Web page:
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Archive for January 18th, 2013

I’ve had fun documenting and comparing examples of government stupidity in both the United States and United Kingdom, and today’s story clearly belongs on those lists.

Send this kid to a re-education camp!

It’s also an example of a perverse anti-gun mentality.

How else can you explain a school in Talbot County, Maryland, suspending a couple of young boys for the supposedly horrible offense of making gun shapes with their fingers while playing cops and robbers?!?

Here are some of the details from a local news report.

There’s controversy at a Talbot County school after two 6-year-old boys were suspended while playing cops and robbers during recess and using their fingers to make an imaginary gun. “It’s ridiculous,” said parent Julia Merchant.

There’s a reason this story may seem familiar.

This is the second time a Maryland child has been suspended for such play. Earlier this month, 6-year-old Rodney Lynch was suspended from his Montgomery County school after pretending to fire an imaginary gun more than once.

He fired his finger more than once? That might mean he has a semi-automatic finger! Oh, the horror.

Amazingly, the school in Montgomery County backed down after parents objected.

The school reversed its decision after Rodney’s parents appealed. “They’re saying he threatened a student, threatened to shoot a student. He was playing,” said Rodney’s father, Rodney Lynch Sr. …A number of parents agree. “Suspending them is a bit harsh and I don’t think that’s gonna do any good for the parent, child or school,” said Janet Geotzky.

It’s unclear what’s going to happen with this new incident (or, more accurately, non-incident) in Talbot County.

But I know what should happen if we want to discourage further episodes of political correctness run amok.

  1. The person (I assume a teacher) who filed the initial complaint should be suspended.
  2. The bureaucrat (I assume school principal) who suspended the boys should be fired.
  3. The children (all of them, not just the two who were suspended) should be given toy guns and encouraged to play like normal kids.

Have I missed something?

The Un-Free State

What else should be done to stop the continuing wussification and wimpification of modern society?

P.S. It’s probably no coincidence that these displays of government stupidity took place in Maryland. This is the state, after all, that crashed on the Laffer Curve, imposed regulations making it difficult for summer camps to protect kids from sunburn, and considered a law to give bums panhandling permits.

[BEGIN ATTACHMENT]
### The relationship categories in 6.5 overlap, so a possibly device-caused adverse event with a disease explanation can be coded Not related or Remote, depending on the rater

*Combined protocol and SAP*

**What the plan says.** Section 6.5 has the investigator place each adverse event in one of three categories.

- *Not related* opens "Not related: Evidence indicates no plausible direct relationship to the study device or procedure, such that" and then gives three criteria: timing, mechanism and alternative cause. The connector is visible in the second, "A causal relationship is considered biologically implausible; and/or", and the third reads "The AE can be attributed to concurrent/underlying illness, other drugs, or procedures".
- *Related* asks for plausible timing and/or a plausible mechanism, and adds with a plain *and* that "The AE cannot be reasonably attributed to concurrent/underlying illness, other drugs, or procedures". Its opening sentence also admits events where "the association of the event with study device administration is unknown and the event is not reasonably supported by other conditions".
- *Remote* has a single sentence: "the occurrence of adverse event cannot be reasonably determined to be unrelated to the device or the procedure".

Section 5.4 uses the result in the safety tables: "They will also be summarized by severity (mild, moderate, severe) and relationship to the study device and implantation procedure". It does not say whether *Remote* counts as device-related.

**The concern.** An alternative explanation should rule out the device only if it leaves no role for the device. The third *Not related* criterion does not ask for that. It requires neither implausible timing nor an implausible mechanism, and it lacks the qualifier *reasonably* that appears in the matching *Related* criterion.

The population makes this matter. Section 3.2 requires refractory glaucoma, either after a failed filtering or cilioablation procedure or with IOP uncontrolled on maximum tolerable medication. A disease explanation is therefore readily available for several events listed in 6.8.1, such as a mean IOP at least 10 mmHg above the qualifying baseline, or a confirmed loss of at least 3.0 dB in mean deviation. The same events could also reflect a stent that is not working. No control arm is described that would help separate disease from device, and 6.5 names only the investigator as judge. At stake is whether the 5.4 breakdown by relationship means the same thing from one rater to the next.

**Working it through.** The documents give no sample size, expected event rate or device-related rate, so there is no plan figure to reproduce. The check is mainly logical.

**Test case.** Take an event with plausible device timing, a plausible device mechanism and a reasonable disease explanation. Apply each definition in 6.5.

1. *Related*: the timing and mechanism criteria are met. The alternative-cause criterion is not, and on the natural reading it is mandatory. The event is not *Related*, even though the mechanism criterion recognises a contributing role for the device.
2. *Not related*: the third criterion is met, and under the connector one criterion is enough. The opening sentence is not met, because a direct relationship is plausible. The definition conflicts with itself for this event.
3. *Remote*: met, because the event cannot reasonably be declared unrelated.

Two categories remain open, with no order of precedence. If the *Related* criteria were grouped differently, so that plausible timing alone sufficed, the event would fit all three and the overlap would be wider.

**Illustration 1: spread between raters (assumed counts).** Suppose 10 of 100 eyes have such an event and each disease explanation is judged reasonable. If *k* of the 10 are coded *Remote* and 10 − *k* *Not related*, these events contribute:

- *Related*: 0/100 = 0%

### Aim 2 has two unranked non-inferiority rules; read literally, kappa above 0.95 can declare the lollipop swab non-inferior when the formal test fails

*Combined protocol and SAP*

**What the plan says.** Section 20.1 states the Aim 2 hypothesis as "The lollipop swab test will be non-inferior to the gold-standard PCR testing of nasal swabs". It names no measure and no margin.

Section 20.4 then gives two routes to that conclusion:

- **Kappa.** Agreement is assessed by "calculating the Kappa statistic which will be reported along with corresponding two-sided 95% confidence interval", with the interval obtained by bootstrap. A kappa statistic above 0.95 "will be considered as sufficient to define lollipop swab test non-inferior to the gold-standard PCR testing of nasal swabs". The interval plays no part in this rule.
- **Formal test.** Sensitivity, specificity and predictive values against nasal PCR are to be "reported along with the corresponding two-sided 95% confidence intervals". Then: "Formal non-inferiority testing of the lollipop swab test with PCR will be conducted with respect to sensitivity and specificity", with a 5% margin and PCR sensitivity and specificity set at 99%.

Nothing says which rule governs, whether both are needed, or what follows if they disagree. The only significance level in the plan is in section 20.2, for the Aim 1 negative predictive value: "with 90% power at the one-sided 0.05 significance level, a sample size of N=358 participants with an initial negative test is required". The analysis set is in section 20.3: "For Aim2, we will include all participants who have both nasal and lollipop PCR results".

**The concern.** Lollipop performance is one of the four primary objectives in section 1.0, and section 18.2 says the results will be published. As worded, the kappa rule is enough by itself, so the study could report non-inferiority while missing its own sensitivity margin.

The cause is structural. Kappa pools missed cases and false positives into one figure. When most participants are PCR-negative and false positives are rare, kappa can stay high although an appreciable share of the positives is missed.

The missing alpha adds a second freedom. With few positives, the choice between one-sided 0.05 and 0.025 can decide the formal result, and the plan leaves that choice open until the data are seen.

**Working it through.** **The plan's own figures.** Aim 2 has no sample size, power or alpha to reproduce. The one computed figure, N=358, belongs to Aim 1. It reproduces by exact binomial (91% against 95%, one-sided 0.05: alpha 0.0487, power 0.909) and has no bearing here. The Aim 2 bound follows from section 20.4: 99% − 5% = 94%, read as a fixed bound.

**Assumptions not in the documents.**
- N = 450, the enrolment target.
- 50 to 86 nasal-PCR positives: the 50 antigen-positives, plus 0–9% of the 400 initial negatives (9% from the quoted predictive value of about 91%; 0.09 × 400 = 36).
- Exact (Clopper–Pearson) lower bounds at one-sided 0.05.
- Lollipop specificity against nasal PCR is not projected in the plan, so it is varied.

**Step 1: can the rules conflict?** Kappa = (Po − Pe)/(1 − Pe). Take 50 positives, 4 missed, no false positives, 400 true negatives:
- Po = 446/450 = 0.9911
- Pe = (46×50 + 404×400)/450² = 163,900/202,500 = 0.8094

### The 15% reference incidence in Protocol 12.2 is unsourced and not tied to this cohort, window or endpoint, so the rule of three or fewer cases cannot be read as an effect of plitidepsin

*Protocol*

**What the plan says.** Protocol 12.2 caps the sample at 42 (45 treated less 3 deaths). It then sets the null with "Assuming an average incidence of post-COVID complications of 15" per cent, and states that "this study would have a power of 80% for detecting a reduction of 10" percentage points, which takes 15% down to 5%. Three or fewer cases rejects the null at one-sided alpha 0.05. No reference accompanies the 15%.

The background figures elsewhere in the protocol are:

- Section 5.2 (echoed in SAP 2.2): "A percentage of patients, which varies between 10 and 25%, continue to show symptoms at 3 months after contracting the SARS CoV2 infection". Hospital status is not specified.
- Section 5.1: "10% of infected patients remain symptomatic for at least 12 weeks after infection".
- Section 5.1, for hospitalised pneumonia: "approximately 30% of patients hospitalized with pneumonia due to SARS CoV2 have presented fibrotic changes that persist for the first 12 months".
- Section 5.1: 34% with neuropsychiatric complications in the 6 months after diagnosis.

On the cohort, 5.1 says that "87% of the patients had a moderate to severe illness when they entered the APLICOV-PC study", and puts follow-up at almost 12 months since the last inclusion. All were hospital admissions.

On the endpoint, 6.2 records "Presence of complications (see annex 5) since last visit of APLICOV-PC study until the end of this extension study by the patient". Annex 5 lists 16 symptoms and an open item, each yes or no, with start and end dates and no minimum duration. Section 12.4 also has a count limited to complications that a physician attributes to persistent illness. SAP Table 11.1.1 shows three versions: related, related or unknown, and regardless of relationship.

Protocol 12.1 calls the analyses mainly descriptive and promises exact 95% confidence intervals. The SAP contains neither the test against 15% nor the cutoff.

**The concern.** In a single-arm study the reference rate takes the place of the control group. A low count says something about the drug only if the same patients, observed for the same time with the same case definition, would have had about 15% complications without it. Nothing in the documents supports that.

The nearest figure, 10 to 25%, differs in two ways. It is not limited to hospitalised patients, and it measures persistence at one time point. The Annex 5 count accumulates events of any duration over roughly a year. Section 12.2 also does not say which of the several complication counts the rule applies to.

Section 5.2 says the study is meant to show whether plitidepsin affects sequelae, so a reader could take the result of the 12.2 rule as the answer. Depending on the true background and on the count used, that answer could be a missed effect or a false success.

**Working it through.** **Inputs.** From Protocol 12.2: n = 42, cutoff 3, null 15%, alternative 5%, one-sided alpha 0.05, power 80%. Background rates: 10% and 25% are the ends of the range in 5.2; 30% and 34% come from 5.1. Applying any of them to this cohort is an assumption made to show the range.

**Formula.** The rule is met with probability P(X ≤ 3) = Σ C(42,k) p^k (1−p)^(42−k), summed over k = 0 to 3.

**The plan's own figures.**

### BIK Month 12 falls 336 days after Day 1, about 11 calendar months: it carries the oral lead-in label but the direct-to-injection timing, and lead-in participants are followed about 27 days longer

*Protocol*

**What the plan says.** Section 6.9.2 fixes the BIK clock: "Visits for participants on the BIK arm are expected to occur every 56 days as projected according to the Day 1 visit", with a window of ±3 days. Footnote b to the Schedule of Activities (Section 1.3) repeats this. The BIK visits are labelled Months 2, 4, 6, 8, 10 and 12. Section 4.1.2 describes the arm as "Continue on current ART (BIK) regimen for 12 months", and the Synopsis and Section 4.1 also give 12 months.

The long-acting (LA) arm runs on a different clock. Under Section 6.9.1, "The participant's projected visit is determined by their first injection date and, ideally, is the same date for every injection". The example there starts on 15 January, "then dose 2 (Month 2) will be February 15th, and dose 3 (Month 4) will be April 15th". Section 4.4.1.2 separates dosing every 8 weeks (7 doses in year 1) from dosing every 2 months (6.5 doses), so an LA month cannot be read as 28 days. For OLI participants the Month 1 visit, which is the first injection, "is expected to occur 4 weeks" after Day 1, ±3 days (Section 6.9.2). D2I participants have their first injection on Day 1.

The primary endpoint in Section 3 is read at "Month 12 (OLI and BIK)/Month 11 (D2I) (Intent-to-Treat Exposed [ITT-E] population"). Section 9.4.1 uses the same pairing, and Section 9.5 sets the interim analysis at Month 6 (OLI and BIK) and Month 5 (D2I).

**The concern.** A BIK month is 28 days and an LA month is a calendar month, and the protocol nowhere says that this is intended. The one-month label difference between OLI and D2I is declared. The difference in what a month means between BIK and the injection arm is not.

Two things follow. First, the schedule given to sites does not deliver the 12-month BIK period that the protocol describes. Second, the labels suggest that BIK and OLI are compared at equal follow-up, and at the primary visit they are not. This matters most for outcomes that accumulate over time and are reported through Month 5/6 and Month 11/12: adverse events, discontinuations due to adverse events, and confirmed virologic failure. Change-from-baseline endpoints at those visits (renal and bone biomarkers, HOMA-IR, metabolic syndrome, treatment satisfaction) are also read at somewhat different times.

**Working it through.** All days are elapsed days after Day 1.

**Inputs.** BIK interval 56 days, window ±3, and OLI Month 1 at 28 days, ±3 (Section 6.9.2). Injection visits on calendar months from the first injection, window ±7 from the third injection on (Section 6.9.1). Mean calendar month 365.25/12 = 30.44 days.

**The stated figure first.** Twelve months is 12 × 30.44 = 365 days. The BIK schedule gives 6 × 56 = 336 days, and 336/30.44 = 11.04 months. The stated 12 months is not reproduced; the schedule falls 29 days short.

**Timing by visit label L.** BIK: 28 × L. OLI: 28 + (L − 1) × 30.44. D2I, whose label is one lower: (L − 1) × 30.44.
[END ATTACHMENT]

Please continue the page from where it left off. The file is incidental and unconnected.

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In an ideal world, Congress would not raise the debt limit.

This would force – automatically and immediately – a balanced budget. More important, it would produce a meaningful reduction in the burden of government spending.

Debt Limit FWAnd contrary to hyperbole from defenders of the status quo, it doesn’t mean default since the federal government collects about ten times as much revenue as needed to pay interest on the debt.

But even though that seems like a fantasy outcome for people like me from the Cato Institute, I actually don’t think libertarians, fiscal conservatives, and other advocates of smaller government should make the debt limit a do-or-die battle.

As I say in this interview on Fox Business News, the “continuing resolution” is a much better vehicle.

To elaborate, my concern is that the White House will be able to whip up too much hysteria on the debt limit, particularly since the media will serve as an echo chamber and Bernanke will act as a lackey for the White House.

And if the Fed Chairman is able to rattle Wall Street and cause a big drop in the stock market, it’s quite likely that Republicans will buckle rather than run the risk of being blamed for causing a financial calamity.

But the Obama Administration has less leverage when the “CR” expires on March 27. Like the debt limit, the continuing resolution is a must-pass piece of legislation. Heck, it’s even important since it’s the only way of funding the non-entitlement portions of the federal government for the rest of the 2013 fiscal year.

This is where advocates of small government should draw a line and demand fiscal restraint. They should pass a CR, but only after eliminating some egregious waste from the federal budget.

Yes, the President can object to fiscal reforms. He can even veto such a bill. But the worst thing that happens under a stalemate is a “government shutdown.”

And not even a real shutdown. Things that actually have some value, like the military and the air traffic control system, continue operating. All that happens is that “non-essential” programs, agencies, and department are shuttered. The Department of Housing and Urban Development is a good example.

Let’s now think about leverage. Who will care more about reopening HUD and other non-essential parts of the government? The answer, quite obviously, is that bureaucrats and interest groups are the only ones who will care, and this means the pressure will be on the left.

Indeed, this is exactly what happened in 1995 when Newt Gingrich and Bill Clinton had their famous shutdown battle. The Democrats were anxious to cut a deal to get the gravy train rolling again, and Republicans used that leverage to achieve a significant policy victory.

This doesn’t mean a CR fight and potential government shutdown is free of political risk. Indeed, Newt Gingrich lost popularity as a result of that fight. But that was probably more a reflection of his political style.

In any event, a CR battle definitely has less downside risk than a debt limit battle. So if folks on Capitol Hill actually want to fight to save the country from becoming Greece, why not pick the battle that’s easier to win?

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